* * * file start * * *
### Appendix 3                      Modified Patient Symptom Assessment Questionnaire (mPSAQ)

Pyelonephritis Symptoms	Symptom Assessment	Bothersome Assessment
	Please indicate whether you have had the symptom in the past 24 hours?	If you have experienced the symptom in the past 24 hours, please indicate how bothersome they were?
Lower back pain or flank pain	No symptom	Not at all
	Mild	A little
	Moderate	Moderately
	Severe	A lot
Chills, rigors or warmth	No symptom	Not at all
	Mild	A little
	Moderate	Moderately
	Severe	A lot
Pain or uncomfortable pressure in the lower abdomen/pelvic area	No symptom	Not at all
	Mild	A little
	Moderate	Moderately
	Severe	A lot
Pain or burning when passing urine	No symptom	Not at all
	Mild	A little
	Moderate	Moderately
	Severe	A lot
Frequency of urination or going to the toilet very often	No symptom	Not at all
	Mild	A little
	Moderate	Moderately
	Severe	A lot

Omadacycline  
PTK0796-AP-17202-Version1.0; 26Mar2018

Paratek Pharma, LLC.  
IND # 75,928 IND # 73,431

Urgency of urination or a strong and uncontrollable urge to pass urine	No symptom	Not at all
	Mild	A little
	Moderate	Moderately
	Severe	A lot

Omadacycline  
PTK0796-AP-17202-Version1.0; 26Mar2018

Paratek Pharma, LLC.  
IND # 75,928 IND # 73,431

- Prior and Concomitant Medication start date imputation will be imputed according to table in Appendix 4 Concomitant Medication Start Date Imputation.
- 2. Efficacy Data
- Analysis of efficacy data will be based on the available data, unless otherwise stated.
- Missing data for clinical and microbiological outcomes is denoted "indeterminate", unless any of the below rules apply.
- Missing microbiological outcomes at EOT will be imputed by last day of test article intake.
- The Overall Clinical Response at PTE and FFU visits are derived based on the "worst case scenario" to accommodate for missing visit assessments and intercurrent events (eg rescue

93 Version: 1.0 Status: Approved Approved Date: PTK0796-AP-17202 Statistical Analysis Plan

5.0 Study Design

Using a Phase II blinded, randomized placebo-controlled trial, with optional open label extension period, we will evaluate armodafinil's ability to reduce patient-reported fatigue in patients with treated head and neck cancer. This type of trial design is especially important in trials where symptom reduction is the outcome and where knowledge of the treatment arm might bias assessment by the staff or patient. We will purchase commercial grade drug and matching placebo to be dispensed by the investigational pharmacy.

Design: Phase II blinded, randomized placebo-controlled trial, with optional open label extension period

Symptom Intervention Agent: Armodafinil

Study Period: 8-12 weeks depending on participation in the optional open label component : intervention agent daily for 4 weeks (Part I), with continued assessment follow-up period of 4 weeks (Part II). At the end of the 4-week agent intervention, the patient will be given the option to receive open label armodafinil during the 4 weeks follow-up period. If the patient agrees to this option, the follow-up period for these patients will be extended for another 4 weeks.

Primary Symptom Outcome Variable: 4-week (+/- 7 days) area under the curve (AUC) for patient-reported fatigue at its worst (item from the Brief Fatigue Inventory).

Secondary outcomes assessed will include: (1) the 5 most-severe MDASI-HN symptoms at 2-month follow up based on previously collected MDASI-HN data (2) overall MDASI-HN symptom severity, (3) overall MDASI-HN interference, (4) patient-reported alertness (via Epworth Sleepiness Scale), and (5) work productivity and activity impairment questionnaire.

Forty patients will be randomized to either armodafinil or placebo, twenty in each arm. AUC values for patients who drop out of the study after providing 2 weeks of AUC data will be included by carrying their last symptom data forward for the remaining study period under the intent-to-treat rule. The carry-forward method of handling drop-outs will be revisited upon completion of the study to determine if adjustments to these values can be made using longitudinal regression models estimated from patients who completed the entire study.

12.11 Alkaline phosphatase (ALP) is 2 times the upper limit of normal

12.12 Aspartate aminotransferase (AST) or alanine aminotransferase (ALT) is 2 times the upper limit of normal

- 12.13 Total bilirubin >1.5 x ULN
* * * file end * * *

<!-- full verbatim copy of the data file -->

### Appendix 3                      Modified Patient Symptom Assessment Questionnaire (mPSAQ)

Pyelonephritis Symptoms	Symptom Assessment	Bothersome Assessment
	Please indicate whether you have had the symptom in the past 24 hours?	If you have experienced the symptom in the past 24 hours, please indicate how bothersome they were?
Lower back pain or flank pain	No symptom	Not at all
	Mild	A little
	Moderate	Moderately
	Severe	A lot
Chills, rigors or warmth	No symptom	Not at all
	Mild	A little
	Moderate	Moderately
	Severe	A lot
Pain or uncomfortable pressure in the lower abdomen/pelvic area	No symptom	Not at all
	Mild	A little
	Moderate	Moderately
	Severe	A lot
Pain or burning when passing urine	No symptom	Not at all
	Mild	A little
	Moderate	Moderately
	Severe	A lot
Frequency of urination or going to the toilet very often	No symptom	Not at all
	Mild	A little
	Moderate	Moderately
	Severe	A lot

Omadacycline  
PTK0796-AP-17202-Version1.0; 26Mar2018

Paratek Pharma, LLC.  
IND # 75,928 IND # 73,431

Urgency of urination or a strong and uncontrollable urge to pass urine	No symptom	Not at all
	Mild	A little
	Moderate	Moderately
	Severe	A lot

Omadacycline  
PTK0796-AP-17202-Version1.0; 26Mar2018

Paratek Pharma, LLC.  
IND # 75,928 IND # 73,431

- Prior and Concomitant Medication start date imputation will be imputed according to table in Appendix 4 Concomitant Medication Start Date Imputation.
- 2. Efficacy Data
- Analysis of efficacy data will be based on the available data, unless otherwise stated.
- Missing data for clinical and microbiological outcomes is denoted "indeterminate", unless any of the below rules apply.
- Missing microbiological outcomes at EOT will be imputed by last day of test article intake.
- The Overall Clinical Response at PTE and FFU visits are derived based on the "worst case scenario" to accommodate for missing visit assessments and intercurrent events (eg rescue

93 Version: 1.0 Status: Approved Approved Date: PTK0796-AP-17202 Statistical Analysis Plan

5.0 Study Design

Using a Phase II blinded, randomized placebo-controlled trial, with optional open label extension period, we will evaluate armodafinil's ability to reduce patient-reported fatigue in patients with treated head and neck cancer. This type of trial design is especially important in trials where symptom reduction is the outcome and where knowledge of the treatment arm might bias assessment by the staff or patient. We will purchase commercial grade drug and matching placebo to be dispensed by the investigational pharmacy.

Design: Phase II blinded, randomized placebo-controlled trial, with optional open label extension period

Symptom Intervention Agent: Armodafinil

Study Period: 8-12 weeks depending on participation in the optional open label component : intervention agent daily for 4 weeks (Part I), with continued assessment follow-up period of 4 weeks (Part II). At the end of the 4-week agent intervention, the patient will be given the option to receive open label armodafinil during the 4 weeks follow-up period. If the patient agrees to this option, the follow-up period for these patients will be extended for another 4 weeks.

Primary Symptom Outcome Variable: 4-week (+/- 7 days) area under the curve (AUC) for patient-reported fatigue at its worst (item from the Brief Fatigue Inventory).

Secondary outcomes assessed will include: (1) the 5 most-severe MDASI-HN symptoms at 2-month follow up based on previously collected MDASI-HN data (2) overall MDASI-HN symptom severity, (3) overall MDASI-HN interference, (4) patient-reported alertness (via Epworth Sleepiness Scale), and (5) work productivity and activity impairment questionnaire.

Forty patients will be randomized to either armodafinil or placebo, twenty in each arm. AUC values for patients who drop out of the study after providing 2 weeks of AUC data will be included by carrying their last symptom data forward for the remaining study period under the intent-to-treat rule. The carry-forward method of handling drop-outs will be revisited upon completion of the study to determine if adjustments to these values can be made using longitudinal regression models estimated from patients who completed the entire study.

12.11 Alkaline phosphatase (ALP) is 2 times the upper limit of normal

12.12 Aspartate aminotransferase (AST) or alanine aminotransferase (ALT) is 2 times the upper limit of normal

- 12.13 Total bilirubin >1.5 x ULN